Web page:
Frozen Strawberry Syrup

Take just one bag of fruit from the freezer and turn it into a jar of syrup for the fridge. Learn more at
The first year I canned fruit syrups, I gifted my sister a couple of jars. The next year, she asked for a full box of jars filled with the jewel-toned syrups. In her house, they get used more often than jams: drizzled on pancakes or waffles, stirred into yogurt, blended into smoothies, and more.

I like making summertime fruit syrups because I can pair fruit and herbs in the same way I do for shrubs, ending up with a sweet concoction rather than a sweet-and-tangy vinegar-spiked one. The downside, as with jelly, is that it takes a lot of fruit to fill a canner-load of jars. So I created a recipe for my Twice as Tasty column this week for the Flathead Beacon that takes just one bag of fruit from the freezer and turns it into a jar of syrup you can keep in the fridge.

Learn more about making fruit syrups and get the complete recipe for Frozen Strawberry Syrup in my column.

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Take just one bag of fruit from the freezer and turn it into a jar of syrup for the fridge. Learn more at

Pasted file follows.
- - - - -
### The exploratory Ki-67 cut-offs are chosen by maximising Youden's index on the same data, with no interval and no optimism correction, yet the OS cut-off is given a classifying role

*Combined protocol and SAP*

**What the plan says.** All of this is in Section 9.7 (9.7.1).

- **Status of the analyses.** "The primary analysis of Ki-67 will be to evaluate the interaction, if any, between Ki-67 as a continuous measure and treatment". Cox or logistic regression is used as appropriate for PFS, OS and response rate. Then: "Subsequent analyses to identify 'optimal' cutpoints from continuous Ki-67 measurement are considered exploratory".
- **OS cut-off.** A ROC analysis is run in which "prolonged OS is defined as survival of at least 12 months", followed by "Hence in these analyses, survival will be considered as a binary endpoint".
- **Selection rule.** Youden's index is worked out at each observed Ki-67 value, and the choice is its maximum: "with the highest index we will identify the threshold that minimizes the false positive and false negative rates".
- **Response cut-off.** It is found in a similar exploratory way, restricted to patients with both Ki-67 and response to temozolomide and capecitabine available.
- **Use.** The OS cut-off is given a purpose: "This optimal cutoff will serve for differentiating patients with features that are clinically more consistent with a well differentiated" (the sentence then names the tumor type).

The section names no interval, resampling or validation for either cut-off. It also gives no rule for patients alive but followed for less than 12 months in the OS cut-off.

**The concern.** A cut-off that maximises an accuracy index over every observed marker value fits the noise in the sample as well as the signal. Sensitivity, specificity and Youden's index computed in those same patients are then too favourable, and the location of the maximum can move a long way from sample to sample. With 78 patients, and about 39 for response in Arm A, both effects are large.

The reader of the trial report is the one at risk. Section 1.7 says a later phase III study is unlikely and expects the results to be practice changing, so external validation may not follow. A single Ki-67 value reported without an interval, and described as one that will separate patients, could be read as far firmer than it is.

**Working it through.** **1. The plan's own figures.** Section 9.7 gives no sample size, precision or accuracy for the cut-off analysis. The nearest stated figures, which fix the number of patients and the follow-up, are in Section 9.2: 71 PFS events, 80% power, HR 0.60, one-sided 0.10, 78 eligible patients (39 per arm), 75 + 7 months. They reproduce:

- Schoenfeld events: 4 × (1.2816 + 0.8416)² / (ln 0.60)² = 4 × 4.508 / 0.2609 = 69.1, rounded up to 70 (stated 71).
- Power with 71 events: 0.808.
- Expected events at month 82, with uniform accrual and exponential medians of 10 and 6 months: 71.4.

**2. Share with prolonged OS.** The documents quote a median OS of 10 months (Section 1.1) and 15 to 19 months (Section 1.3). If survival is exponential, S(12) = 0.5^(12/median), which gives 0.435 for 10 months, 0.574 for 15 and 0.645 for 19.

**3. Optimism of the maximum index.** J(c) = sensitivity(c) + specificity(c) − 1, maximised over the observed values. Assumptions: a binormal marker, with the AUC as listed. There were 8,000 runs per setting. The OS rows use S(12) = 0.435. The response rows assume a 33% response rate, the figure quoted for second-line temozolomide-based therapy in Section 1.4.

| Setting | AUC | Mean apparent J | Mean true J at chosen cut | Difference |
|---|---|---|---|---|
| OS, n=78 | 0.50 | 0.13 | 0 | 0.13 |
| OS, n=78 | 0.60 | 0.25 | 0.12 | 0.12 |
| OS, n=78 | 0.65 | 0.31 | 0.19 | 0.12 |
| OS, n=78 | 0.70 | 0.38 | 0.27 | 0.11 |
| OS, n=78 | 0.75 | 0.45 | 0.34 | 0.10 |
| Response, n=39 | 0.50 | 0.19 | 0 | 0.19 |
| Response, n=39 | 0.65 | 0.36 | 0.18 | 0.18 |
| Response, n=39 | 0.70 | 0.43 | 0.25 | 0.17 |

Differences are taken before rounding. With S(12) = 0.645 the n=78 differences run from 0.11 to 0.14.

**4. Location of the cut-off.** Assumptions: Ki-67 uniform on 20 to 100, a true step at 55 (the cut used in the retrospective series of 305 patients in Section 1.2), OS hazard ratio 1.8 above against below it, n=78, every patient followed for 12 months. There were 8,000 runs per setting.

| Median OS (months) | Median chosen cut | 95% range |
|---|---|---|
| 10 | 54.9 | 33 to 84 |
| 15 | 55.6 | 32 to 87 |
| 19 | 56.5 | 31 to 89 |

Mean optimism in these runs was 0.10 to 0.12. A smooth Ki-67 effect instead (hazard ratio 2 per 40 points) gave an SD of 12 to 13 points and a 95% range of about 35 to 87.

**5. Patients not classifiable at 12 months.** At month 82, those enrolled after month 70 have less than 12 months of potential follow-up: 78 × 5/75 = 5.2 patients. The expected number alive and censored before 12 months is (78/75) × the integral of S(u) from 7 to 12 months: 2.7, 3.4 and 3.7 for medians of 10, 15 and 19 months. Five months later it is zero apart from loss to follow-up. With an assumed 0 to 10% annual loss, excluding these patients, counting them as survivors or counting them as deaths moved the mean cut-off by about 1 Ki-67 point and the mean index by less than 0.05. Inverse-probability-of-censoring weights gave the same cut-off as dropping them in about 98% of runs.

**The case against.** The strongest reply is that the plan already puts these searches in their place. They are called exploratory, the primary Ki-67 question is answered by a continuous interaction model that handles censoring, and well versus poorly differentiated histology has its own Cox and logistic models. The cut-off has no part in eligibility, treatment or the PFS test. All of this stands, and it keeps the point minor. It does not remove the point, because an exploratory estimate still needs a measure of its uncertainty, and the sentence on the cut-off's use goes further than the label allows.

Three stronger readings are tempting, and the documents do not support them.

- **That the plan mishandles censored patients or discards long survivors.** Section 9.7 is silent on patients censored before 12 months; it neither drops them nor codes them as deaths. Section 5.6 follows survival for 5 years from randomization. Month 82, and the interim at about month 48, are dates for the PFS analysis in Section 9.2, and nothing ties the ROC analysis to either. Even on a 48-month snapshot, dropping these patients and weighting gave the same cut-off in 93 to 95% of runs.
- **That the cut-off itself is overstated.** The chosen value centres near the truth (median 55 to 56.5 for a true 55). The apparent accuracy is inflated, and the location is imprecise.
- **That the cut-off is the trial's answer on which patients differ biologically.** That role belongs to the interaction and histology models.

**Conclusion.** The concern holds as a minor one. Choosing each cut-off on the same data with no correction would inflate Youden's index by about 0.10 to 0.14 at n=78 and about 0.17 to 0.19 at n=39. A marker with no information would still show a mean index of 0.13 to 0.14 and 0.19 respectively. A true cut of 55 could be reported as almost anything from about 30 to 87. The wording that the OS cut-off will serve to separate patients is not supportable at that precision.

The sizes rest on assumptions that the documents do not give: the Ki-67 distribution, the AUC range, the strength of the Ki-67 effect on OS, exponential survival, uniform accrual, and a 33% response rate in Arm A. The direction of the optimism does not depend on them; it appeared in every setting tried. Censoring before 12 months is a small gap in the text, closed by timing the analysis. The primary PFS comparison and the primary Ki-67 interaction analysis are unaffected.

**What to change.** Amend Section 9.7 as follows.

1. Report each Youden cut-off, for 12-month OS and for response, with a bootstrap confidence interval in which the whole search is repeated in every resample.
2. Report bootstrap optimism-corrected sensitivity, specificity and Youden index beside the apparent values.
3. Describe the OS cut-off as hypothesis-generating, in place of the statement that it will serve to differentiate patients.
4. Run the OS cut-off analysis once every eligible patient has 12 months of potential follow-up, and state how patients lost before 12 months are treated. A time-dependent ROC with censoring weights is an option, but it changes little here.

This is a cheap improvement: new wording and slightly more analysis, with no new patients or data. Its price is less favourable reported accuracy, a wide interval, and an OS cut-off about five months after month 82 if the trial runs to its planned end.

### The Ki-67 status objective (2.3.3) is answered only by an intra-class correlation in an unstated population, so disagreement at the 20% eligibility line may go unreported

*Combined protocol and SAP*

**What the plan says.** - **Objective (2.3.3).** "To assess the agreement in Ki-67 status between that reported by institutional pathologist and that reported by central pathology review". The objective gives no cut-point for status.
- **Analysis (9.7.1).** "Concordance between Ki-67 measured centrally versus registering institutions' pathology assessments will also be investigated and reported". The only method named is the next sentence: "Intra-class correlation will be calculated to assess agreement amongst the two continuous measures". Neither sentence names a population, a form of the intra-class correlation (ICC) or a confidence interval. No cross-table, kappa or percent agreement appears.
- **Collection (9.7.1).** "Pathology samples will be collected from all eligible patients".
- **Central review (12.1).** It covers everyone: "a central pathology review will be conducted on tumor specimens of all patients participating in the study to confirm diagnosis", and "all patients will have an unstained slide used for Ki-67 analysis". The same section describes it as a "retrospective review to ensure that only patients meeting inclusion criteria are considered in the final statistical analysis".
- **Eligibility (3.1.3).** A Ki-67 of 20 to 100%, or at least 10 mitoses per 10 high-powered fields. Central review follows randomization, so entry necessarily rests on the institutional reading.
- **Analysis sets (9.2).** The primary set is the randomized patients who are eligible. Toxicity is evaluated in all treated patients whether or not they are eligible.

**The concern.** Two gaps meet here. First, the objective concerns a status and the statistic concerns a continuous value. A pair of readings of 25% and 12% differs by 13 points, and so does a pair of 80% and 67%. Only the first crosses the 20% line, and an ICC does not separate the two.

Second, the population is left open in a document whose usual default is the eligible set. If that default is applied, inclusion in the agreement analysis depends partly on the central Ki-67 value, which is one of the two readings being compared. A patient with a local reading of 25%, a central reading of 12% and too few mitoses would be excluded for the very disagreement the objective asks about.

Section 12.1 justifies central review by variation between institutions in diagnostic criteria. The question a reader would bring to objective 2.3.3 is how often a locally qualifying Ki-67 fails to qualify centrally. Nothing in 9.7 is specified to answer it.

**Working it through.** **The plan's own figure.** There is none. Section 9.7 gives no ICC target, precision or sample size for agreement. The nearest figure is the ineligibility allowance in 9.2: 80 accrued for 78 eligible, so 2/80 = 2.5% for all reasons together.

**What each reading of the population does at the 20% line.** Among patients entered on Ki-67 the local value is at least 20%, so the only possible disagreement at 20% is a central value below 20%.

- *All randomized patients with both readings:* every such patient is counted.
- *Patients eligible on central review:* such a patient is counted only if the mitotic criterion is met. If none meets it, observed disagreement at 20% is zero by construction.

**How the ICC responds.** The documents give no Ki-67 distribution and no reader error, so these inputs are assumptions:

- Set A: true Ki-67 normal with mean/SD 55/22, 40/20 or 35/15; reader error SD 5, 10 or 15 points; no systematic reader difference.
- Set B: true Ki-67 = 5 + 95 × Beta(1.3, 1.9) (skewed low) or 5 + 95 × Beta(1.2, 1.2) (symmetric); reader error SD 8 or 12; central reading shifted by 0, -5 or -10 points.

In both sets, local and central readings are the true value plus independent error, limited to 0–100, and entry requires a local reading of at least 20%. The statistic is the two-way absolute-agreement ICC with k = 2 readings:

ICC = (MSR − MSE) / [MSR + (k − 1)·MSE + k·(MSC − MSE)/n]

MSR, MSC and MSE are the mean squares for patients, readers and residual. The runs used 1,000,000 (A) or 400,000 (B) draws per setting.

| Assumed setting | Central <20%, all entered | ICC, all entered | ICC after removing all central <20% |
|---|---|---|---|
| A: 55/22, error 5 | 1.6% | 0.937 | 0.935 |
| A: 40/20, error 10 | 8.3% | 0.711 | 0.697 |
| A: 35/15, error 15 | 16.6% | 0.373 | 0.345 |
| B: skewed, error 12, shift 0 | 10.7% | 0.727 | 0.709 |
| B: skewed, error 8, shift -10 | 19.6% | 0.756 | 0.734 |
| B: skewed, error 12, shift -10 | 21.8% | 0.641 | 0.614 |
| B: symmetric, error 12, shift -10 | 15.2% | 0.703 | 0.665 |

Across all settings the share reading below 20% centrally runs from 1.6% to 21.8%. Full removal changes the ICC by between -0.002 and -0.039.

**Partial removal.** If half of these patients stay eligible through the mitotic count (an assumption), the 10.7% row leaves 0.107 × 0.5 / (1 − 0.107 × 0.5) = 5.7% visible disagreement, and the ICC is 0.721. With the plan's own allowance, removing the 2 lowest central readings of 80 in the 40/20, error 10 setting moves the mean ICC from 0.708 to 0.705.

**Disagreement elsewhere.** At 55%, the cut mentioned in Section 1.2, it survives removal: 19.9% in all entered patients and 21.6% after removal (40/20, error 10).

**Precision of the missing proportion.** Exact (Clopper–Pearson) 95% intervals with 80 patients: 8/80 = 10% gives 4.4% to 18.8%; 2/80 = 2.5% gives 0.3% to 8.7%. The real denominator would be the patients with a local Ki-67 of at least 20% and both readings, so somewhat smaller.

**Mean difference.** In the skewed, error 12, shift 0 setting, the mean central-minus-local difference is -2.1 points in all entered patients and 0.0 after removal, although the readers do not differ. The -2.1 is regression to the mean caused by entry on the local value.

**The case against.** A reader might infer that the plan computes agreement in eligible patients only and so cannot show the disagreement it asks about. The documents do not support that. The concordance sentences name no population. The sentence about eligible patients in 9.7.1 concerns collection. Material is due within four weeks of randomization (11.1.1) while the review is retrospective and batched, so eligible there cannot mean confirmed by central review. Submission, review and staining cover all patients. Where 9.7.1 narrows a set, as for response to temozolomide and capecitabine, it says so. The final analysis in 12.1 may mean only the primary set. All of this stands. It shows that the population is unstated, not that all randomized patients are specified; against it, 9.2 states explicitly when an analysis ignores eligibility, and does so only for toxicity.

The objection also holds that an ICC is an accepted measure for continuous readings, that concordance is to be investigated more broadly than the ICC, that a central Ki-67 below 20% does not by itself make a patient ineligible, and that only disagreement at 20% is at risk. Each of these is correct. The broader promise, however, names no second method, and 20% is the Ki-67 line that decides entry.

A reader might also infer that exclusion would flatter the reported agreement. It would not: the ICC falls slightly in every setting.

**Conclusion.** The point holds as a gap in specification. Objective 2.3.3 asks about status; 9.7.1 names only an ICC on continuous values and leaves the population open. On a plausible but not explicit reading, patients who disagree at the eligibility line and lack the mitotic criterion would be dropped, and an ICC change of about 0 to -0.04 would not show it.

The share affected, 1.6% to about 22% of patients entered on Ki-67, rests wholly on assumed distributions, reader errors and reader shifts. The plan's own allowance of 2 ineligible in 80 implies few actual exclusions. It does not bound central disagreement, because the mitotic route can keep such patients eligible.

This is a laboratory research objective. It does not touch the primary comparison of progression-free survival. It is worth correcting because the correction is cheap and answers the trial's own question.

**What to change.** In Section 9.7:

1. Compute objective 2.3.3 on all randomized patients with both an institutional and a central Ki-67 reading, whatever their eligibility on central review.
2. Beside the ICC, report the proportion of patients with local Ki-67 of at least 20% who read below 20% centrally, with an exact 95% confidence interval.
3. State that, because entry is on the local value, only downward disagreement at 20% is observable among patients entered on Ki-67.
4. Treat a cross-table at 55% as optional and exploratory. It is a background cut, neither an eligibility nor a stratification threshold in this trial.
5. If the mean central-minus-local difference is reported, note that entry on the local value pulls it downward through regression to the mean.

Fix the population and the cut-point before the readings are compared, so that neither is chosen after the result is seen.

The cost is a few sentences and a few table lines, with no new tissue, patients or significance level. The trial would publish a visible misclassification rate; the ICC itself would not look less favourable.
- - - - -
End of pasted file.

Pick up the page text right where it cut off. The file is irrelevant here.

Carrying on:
Twice as Tasty

Take just one bag of fruit from the freezer and turn it into a jar of syrup for the fridge. Get fruit syrup recipes at I make fruit syrups in summer, I often roast the freshly picked fruit, which releases juices and adds flavor but darkens the jar’s contents. Frozen fruit doesn’t roast well but easily releases its juice as it defrosts and stays bright and colorful. This gives plenty of flavor options year-round, which I pair with fresh herbs during the growing season and home-dried herbs in other months. Some of my favorite combinations are roasted berries or rhubarb with rosemary, fresh strawberry with lavender or chamomile, red raspberry with thyme, golden raspberry with wild rose petals, tart cherry with basil, and plum with bay leaves.

I cut back the sugar in the recipe I shared this week in the Flathead Beacon, but you can use the same flavor combination with more sugar if you want to can the jars or keep them longer in the fridge. On the blog, you can find more specifics and canning instructions in this master recipe, along with a few other fruit syrup recipes.

You can find more ways to use frozen fruit in the recipe index. You can also learn more about freezing fruit and other preserving techniques in this blog post.

Want more Twice as Tasty recipes? Get my books! Click here to order a personally signed, packaged, and shipped copy of The Complete Guide to Pickling directly from me. I also share tasty ways to use pickles in The Pickled Picnic; it’s only available here.


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